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When cows move, they help fight climate change and repair soil. Virtual fencing can help ranchers guide where they graze

Rancher Pat Luark checks out the grass growing on his BLM allotment north of Eagle on Sept. 29, 2021.
Colorado Public Radio
Rancher Pat Luark checks out the grass growing on his BLM allotment north of Eagle on Sept. 29, 2021.

It’s a rainy day on Pat Luark’s ranch, north of Eagle. He drives through the mud to a stretch of public land his cattle graze. He and Kristy Wallner, a rangeland specialist with the U.S. Bureau of Land Management, pull over and examine the ground.

They spot bunches of native grass that dot the soil, a species that’s important to cattle and wild grazers like elk and deer. Luark and Wallner are delighted.

“If we would've got our normal rains, I see the potential of this grass being stirrup-high to the horse,” Luark said.

Luark and other ranchers’ cattle graze on millions of acres of public land in Colorado. How he and other ranchers manage their cows can affect the health of the land for livestock, wildlife and the climate.

Despite years of back-to-back drought worsened by a warming climate, the grass here seems to be improving. Luark and Wallner are crediting a new technology that allows them to move cattle without physical fences.

Under the system, cows are outfitted with shock collars — similar to ones for training dogs — that use GPS and reception towers to form a virtual fence controlled by a computer. The technology from Vence (for “virtual fence”) makes it easier for Luark to move his cattle and determine how long they should spend grazing in a particular spot.

He used the technology to keep his cows off 600 acres that needed to rest and regrow, a process that means healthier grass and soil when the cows eventually return. The Bureau of Land Management is funding the virtual fence experiment with a grant.

“Now we can move fences and use ground in a way we never have even thought about,” said Wallner, the bureau’s project manager.

Wallner sees a lot of benefits to using the Vence technology on BLM land. Without physical fences, wildlife can move freely across the landscape. Virtual fences also mean people recreating on public land won’t accidentally leave a cow gate open. And because the cattle’s location is updated on a digital map, ranchers will know if they’ve wandered into areas that are off-limits.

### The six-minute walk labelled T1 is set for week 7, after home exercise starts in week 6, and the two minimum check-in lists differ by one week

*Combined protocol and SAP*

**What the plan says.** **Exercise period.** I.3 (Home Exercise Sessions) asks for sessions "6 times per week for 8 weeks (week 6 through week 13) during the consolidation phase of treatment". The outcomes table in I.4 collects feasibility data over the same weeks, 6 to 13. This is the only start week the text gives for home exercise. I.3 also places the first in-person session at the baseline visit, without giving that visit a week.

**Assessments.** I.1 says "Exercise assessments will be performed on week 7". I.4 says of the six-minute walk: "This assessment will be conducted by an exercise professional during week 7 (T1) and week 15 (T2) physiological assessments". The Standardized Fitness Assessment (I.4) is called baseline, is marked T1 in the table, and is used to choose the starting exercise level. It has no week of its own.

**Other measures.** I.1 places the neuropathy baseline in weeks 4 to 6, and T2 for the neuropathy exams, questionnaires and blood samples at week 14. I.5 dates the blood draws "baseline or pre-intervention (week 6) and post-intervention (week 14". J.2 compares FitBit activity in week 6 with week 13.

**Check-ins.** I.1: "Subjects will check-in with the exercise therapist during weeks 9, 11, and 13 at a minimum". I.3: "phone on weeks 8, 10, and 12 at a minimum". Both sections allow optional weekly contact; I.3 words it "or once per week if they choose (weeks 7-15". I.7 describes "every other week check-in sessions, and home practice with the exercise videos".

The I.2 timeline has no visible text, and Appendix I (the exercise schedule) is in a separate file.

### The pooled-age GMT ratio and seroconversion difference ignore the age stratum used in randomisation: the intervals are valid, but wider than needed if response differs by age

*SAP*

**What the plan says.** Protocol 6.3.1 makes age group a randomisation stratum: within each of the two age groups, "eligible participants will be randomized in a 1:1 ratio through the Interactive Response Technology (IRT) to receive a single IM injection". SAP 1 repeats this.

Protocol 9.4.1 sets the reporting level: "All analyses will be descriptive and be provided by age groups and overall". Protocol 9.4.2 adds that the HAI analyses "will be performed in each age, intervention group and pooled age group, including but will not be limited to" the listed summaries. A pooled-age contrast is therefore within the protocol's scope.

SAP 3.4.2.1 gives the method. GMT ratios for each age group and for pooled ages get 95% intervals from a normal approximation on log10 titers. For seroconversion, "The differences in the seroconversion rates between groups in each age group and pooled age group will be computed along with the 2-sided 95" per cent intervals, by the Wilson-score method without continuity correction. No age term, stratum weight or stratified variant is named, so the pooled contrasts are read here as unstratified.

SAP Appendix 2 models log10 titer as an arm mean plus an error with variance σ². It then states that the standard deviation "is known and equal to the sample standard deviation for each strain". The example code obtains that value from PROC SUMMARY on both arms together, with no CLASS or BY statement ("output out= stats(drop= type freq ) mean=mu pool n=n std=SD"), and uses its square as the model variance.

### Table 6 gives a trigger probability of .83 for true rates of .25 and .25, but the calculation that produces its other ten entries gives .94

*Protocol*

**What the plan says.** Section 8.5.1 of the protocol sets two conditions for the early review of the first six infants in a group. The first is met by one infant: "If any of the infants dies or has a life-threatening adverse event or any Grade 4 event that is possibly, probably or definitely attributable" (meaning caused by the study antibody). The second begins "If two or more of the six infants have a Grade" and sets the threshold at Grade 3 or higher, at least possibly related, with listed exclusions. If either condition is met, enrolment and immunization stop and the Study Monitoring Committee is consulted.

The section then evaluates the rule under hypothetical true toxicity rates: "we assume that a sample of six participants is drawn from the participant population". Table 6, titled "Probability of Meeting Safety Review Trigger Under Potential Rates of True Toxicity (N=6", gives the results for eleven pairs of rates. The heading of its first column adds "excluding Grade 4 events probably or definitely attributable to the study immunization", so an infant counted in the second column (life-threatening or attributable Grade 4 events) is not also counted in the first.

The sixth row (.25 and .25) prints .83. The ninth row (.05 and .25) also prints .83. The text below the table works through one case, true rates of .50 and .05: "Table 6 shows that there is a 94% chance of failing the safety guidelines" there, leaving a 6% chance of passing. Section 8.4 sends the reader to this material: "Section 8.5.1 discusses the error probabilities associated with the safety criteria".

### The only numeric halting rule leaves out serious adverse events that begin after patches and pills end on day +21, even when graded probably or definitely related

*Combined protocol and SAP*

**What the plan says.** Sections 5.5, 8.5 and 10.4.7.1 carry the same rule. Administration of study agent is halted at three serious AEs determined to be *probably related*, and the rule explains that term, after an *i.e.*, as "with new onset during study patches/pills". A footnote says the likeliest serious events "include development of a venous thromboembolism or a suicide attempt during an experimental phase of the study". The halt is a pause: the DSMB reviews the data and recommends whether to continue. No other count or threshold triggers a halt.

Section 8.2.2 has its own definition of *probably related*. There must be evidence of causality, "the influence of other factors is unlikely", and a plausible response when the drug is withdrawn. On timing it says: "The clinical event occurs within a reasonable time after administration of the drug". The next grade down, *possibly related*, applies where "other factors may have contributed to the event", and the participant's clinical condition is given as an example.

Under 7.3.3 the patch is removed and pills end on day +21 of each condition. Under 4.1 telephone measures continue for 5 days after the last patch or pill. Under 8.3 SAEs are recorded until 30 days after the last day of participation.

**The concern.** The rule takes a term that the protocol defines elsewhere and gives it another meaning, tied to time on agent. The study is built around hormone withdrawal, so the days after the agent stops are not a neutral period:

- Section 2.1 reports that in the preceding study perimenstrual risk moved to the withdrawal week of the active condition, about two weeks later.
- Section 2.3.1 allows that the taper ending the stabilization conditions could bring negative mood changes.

BLM rangeland specialist Kristy Wallner and rancher Pat Luark check out the grass on Luark's BLM grazing allotment on Sept. 29, 2021.
Colorado Public Radio
BLM rangeland specialist Kristy Wallner and rancher Pat Luark check out the grass on Luark's BLM grazing allotment on Sept. 29, 2021.

Moving livestock around improves ecosystem health, but rotational grazing isn’t a new idea. Ranchers use portable electric fences to do the same thing, but that comes with challenges. It’s labor-intensive, wildlife can knock fences down and some pastures — like on the side of a mountain — are hard to access.

Todd Parker, the director of product and program management for Vence, demonstrated how the software works in a training video. He pulls up a Google Map, which is marked up with different shapes representing pastures on a ranch. In one spot, there are dozens of little dots marking the locations of cows overlaid with orange lines showing the location of the virtual fence.

Parker said the Vence technology frees up ranchers to spend less time chasing cows and fixing fences and more time managing the health of their animals and the land. He said ranchers are worried they’ll be replaced by virtual fences, but he tells them the technology doesn’t eliminate the cowboy — it just changes the job.

Freeing up ranchers to focus on grass and soil health instead of herding cattle can increase profits and reduce the animals’ contributions to climate change, Parker said.

The virtual fences make it easier to move cattle, which means more hooves trampling grass and mixing their urine and manure with the soil, which creates a nutrient-rich layer of mulch that helps store moisture and build healthy soil that stores more atmospheric carbon.

“Grass needs to be grazed,” said Bobby Gill, the director of development and communications for the Savory Institute, a Boulder nonprofit that works around the globe to regenerate grasslands. “It needs to have that stimulation for it to regrow and be an abundant living piece of vegetation.”

Historically, much of that stimulation came from 60 to 75 million bison that once roamed North America and played a vital role in the health and evolution of Western landscapes.

Gill said letting livestock graze on their own, without a natural predator to keep them in a herd and chase them around, is doing major damage to the land. To heal grasslands, the Savory Institute wants ranchers to get their cows moving. Gill said virtual fences could help with that.

“Then what you see is that instead of [livestock] being a polluter to the environment or causing harm, you see the opposite. Livestock end up being this tool for land regeneration,” Gill said.

Gill doesn’t want a virtual fence to mean ranchers spend less time out in the pasture. He said that disconnection has driven much of the recent damage to grasslands. Gill said no tool or technology can replace the intimate knowledge a rancher gets from spending time outside connecting to the land.

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This story was written in partnership with Colorado Public Radio, through a collaboration powered by COLab, the Colorado News Collaborative — a nonprofit formed to strengthen local public-service journalism in Colorado. KSUT joined this historic collaboration with more than 40 news organizations to share in-depth local reporting to better serve Coloradans.

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